29. On May 1, 2003, Mr. Al-Gosair sent plaintiff a contract offer for the 2002-2003 academic year at a salary of $40,516.00 for 194-200 working days. PEX 2 at 10.

30. On June 20, 2003, plaintiff signed an "Annual Form Contract With ISA Personnel" for the 2003-2004 academic year at a salary of $40,516.00 for 194-200 working days. PEX 2 at 2-3.

31. On June 21, 2004, plaintiff signed an "Annual Form Contract With ISA Personnel" for the 2004-2005 academic year at a salary of $41,905.00 for 200 working days. PEX 2 at 4.

2005

32. On May 6, 2005, Mr. Abdalla Al-Shabnan,*fn4 the ISA's Director General, sent plaintiff a contract offer for the 2005-2006 academic year at a salary of $43,294.00 for 200 working days. PEX 2 at 11.

33. On or about the end of 2005, the ISA established an ASL department. 5/25/11 Tr. at 213; 5/26/11 Tr. at 6. The ISA hired Ms. Vera Blake to teach the teachers how to differentiate instruction between the ASL and ESL populations. 5/25/11 Tr. at 214; 5/26/11 Tr. at 6. Plaintiff received this training. Id. at 7.

2006

34. On May 8, 2006, Mr. Al-Shabnan sent plaintiff a contract offer for the 2006-2007 academic year at a salary of $44,683.00 for 200 working days. PEX 2 at 12.

35. On June 23, 2006, plaintiff signed an "Annual Form Contract With ISA Personnel" for the 2006-2007 academic year at a salary of $44,683.00 for 200 working days. PEX 2 at 5.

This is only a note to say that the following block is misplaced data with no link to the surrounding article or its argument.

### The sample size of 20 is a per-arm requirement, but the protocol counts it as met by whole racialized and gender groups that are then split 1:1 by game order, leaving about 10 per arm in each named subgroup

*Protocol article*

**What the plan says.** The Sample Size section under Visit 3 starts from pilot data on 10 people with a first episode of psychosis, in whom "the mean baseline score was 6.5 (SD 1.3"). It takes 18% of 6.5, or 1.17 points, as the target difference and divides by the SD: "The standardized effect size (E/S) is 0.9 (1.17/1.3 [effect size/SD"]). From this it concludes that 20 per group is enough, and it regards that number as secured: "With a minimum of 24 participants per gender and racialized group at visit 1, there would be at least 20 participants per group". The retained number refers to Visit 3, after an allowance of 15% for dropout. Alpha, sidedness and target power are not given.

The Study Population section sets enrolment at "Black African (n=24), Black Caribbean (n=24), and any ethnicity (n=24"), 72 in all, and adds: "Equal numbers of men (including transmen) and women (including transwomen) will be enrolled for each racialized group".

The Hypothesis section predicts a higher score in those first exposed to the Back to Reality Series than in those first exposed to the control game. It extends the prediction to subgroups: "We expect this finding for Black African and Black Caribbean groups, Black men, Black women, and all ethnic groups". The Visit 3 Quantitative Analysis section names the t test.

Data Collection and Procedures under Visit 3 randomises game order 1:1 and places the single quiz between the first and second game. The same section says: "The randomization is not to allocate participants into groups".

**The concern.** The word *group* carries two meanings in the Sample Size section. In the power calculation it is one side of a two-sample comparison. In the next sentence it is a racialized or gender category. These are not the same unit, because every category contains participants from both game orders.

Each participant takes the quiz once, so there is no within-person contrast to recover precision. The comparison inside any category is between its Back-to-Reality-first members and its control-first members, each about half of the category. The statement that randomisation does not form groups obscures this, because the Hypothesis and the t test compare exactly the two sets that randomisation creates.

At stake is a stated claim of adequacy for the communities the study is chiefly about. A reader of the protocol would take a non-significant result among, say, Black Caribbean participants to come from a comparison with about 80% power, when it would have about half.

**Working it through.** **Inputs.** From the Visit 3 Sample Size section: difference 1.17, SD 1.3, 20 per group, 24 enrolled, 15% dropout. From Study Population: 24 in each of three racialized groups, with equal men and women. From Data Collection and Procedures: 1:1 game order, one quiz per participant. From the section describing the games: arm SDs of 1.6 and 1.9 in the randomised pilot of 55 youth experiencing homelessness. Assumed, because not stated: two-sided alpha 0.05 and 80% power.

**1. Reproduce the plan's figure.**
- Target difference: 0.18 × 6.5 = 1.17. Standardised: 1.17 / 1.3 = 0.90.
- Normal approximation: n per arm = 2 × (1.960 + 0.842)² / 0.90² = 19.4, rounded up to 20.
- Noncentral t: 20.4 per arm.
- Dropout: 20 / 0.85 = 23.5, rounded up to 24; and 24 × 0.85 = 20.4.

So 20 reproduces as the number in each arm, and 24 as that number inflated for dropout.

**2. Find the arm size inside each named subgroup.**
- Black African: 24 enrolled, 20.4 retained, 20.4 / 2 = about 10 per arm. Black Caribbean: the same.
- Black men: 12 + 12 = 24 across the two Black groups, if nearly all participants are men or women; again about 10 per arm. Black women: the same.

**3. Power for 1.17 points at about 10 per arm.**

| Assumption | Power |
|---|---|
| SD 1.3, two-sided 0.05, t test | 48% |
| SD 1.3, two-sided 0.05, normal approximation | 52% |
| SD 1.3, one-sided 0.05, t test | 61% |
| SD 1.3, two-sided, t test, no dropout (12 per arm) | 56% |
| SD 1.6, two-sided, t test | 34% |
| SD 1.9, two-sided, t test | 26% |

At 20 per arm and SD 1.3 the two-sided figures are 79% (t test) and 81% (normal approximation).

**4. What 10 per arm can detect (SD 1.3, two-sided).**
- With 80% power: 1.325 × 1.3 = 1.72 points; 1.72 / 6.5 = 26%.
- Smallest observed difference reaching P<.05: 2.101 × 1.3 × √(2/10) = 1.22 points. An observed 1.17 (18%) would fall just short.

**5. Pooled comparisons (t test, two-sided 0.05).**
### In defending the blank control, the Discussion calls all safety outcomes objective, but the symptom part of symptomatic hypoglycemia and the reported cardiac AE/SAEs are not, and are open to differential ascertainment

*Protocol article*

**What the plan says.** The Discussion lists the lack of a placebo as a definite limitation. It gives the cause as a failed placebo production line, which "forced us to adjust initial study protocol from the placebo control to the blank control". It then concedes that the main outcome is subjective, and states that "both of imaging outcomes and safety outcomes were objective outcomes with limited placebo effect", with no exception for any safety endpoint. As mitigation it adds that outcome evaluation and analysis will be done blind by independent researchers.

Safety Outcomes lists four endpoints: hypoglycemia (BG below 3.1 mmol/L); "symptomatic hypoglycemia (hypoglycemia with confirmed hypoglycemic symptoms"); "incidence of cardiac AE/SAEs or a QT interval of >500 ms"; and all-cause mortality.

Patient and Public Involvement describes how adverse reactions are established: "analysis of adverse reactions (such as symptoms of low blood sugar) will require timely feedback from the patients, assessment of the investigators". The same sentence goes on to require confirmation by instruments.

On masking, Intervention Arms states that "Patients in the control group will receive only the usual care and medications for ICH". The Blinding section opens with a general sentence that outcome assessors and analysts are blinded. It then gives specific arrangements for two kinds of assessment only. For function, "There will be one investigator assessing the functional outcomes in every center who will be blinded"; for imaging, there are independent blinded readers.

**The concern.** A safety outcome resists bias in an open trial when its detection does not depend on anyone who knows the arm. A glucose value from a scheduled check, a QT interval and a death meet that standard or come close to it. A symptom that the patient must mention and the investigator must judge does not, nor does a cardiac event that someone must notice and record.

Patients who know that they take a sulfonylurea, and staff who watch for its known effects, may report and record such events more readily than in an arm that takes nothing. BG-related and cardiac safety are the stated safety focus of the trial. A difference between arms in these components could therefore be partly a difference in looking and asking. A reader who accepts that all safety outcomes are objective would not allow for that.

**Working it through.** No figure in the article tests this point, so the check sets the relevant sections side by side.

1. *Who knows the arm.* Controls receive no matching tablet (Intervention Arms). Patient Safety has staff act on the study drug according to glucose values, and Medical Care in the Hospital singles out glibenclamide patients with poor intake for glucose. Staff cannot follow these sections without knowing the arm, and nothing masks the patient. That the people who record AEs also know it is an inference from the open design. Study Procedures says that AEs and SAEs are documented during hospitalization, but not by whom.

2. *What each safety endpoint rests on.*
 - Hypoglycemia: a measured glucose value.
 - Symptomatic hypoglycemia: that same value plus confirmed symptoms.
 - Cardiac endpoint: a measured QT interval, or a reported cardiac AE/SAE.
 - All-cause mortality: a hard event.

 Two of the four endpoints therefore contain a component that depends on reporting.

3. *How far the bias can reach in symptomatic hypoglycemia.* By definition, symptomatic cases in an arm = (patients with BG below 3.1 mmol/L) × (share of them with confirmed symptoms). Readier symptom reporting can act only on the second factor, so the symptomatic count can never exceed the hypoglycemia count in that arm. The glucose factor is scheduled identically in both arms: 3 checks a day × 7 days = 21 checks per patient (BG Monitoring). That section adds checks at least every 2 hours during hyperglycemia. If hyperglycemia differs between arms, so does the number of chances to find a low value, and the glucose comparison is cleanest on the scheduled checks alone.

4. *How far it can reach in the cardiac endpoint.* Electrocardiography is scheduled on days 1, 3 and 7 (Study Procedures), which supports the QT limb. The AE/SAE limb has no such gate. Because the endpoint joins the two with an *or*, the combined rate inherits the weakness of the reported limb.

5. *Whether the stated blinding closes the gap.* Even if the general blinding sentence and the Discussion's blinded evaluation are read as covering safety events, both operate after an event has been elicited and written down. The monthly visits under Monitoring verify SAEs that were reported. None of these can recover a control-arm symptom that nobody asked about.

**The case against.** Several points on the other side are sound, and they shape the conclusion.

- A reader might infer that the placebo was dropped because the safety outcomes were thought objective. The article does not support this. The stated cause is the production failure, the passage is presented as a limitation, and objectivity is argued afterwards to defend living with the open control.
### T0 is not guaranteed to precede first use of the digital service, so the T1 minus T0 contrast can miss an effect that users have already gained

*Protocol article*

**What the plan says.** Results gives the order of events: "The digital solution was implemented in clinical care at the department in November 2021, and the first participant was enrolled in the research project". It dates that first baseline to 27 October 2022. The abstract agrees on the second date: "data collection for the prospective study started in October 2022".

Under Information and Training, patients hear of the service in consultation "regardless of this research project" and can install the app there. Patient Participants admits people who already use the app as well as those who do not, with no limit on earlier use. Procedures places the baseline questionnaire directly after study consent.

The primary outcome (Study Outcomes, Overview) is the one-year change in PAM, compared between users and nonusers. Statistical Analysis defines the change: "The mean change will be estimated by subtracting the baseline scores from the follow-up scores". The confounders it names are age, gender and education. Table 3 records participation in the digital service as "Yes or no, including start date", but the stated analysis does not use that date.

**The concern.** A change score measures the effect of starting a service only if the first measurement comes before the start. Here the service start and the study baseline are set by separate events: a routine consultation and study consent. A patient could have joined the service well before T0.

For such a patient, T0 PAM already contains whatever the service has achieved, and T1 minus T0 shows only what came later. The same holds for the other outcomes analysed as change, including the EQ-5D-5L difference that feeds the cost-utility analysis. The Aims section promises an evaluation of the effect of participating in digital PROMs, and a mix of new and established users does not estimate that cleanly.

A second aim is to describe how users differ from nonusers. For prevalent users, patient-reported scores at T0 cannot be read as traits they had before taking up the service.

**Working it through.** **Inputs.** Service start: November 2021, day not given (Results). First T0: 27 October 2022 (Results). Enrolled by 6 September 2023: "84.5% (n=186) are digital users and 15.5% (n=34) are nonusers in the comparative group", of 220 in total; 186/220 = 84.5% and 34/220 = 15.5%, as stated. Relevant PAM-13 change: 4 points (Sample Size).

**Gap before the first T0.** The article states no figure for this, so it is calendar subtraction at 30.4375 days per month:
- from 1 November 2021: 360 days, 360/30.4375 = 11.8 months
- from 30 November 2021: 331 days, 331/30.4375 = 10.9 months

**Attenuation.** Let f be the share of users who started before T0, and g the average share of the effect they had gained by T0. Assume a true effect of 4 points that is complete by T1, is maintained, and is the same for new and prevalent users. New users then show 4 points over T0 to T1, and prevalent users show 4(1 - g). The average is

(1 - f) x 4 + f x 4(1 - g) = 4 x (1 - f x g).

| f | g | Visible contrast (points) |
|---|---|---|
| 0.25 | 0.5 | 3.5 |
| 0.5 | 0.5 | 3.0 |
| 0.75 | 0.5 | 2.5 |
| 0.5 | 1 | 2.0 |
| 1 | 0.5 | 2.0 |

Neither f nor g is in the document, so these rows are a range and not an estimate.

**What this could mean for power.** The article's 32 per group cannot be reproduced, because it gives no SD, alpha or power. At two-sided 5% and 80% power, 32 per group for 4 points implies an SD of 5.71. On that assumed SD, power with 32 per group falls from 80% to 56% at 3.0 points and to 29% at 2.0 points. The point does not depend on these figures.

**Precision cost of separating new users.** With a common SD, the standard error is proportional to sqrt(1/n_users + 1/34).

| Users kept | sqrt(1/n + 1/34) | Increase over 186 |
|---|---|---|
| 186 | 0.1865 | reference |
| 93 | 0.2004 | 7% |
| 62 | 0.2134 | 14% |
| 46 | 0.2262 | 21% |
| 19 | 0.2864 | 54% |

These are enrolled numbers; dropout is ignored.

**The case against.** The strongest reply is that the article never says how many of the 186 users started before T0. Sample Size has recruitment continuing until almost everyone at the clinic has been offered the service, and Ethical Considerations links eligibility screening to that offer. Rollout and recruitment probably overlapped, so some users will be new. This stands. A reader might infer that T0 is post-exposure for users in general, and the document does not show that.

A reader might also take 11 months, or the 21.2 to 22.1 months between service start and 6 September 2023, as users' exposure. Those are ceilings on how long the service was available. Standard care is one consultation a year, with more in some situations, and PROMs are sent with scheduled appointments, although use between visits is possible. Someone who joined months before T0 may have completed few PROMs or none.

36. In 2006, plaintiff was given nine girls to teach ASL. 5/23/11 Tr. at 52. Plaintiff discussed with her coordinator her view that she couldn't effectively teach these students because they didn't speak any Arabic. Id. at 53.

37. On October 30, 2006, plaintiff wrote a letter to Ms. Nadia Yousef,*fn5 Personnel Manager, resigning from her position as a 3rd and 4th grade Islamic Education teacher at the Girls' School, effective that same day. JEX 3 at 1; PEX 13 at 1. Plaintiff further stated that she would continue to fulfill her duties until November 30, 2006. Id.

38. On November 15, 2006, the ISA issued an Administrative Order acknowledging plaintiff's resignation and deeming it effective as of December 8, 2006. PEX 13 at 3.

39. On December 6, 2006, plaintiff wrote Ms. Faridah Turkistani, Girls' School Principal, and Ms. Yousef a letter rescinding her previous resignation. PEX 13 at 5.

40. Ms. Turkistani began working at the ISA in 2001. 5/26/11 Tr. at 17. Two years later, she was promoted to Vice Principal of the Girls' School. Id. at 207-08. One year later, she was promoted to Principal of the Girls' School. Id. at 208. She is a United States citizen of Saudi national origin. Id. at 47.

2007

41. In May of 2007, plaintiff had a discussion with Ms. Amal Rajab, an instructor at the Department of Arabic as a Second Language, who had posted the grades for plaintiff's students. 5/23/11 Tr. at 158. Plaintiff told Ms. Rajab that she did agree with the grades that were given. Id.

42. Later that month, Ms. Rajab wrote a letter to Dr. Ibrahim al-Sakaji,*fn6 Head of the Department of Arabic as a Second Language, stating that plaintiff had spoken to her in an "inappropriate manner" regarding the grades Ms. Rajab had given her female students. JEX 2 at 1; 5/26/11 Tr. at 148-49. Dr. Sakaji discussed the issue with plaintiff in front of Ms. Turkistani. 5/23/11 Tr. at 158-59.

43. Dr. al-Sakaji began working at the ISA in 1984. 5/26/11 Tr. at 56. Prior to becoming the ASL Department Head, he taught Islamic Studies. Id. at 57. He is originally from Jordan. Id. at 66.

44. On May 11, 2007, Mr. Al-Shabnan sent plaintiff a contract offer for the 2007-2008 academic year at a salary of $49,597.00 for 200 working days. PEX 2 at 13.